Although longing to fly, Atchley's vision was put to a halt by Army officials who told him he was more valuable on the ground and training pilots.
"They told him that he was too valuable as a trainer...and he would save more lives if he stayed on as (one)," Tom Atchley said.
After his discharge in 1946, Atchley went to the San Bernardino Air Depot where he performed flight tests until August 1946.
It was while working at the Air Depot that he met his wife of 62 years, Ann Buoye, on a night on the town at the Urbita Springs Ballroom.
They were married on Nov. 22, 1947. Ann died in 2009.
Atchley left the air depot to work for Southern California Edison before leaving the utility in 1953 to become co-owner of Crafton Dairy with his brothers-in-law Joseph and Tom Buoye.
After selling his share of the dairy in 1947, Atchley went on to receive a real estate broker's license and worked for area firms Kivett, Ray Alexander and later Lois Lauer Realty in Yucaipa, where he was the office manager.
After he retired in 1987, he traveled with his wife, visiting China, South Korea, Germany and the Panama Canal.
He was also active in the community as a member of the Paradise Valley Model A Club and Sacred Heart Church, and was as a past president of the Yucaipa Kiwanis Club.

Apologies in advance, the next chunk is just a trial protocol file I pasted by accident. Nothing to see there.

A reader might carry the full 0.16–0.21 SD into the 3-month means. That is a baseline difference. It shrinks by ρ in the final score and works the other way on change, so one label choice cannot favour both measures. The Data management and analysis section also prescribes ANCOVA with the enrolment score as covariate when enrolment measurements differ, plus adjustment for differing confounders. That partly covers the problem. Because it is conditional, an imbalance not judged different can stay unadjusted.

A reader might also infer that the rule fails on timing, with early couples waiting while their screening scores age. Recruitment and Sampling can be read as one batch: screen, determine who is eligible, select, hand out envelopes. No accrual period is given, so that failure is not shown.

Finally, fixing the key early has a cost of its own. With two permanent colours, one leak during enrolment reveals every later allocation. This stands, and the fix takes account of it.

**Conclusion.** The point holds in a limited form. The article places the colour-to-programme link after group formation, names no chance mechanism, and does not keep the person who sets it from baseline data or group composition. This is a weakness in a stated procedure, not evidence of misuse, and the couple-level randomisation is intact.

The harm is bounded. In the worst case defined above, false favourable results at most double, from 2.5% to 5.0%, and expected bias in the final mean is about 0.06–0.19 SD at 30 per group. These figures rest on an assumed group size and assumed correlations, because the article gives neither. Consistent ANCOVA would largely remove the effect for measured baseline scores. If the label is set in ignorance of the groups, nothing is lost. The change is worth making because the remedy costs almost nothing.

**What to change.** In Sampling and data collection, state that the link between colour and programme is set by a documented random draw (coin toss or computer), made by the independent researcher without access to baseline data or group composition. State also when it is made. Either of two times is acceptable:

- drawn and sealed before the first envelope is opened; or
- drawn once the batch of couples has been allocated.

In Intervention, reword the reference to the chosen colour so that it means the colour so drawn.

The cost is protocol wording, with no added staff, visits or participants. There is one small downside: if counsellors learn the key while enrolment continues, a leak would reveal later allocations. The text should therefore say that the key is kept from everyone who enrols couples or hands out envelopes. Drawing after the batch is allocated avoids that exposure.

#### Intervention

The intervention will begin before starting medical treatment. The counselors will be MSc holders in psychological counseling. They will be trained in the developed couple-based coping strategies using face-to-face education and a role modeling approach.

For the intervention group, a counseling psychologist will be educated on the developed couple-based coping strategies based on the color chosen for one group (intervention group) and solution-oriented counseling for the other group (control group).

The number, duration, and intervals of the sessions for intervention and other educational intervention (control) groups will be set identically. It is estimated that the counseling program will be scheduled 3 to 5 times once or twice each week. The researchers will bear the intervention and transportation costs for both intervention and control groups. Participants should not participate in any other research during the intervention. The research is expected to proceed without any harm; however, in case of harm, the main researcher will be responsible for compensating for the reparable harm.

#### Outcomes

Services were held at Redlands' Hillside Memorial Park.
Dr. Derle R. Riordan, an ear, nose and throat specialist at the Audiology Center of Redlands Medical Clinic, died Nov. 27 after a lengthy illness. He was 82.
Derle opened his practice when he moved to Redlands. The practice was first located on Cajon Street and later on Terracina Boulevard.
His practice thrived, said his wife of 26 years, Barbara.
Many of his patients traveled from all over the Inland Empire because he was the closest doctor in his field.
"He was sort of a pioneer in making sure that as people lose their hearing, they were tested properly, so they would know - and the doctor would know - how best to help them," his wife said.
Derle had a special place in his heart for children with hearing issues.
Often, nonprofit organizations would bring their children to his practice for care, his wife said.
"The most important thing he did was bring excellent care to people who were suffering primarily from hearing losses," she said.
Derle became a diplomat of the American Board of Otolaryngology and a consultant in otology with the California Vocational Rehabilitation Department before retiring in 1994.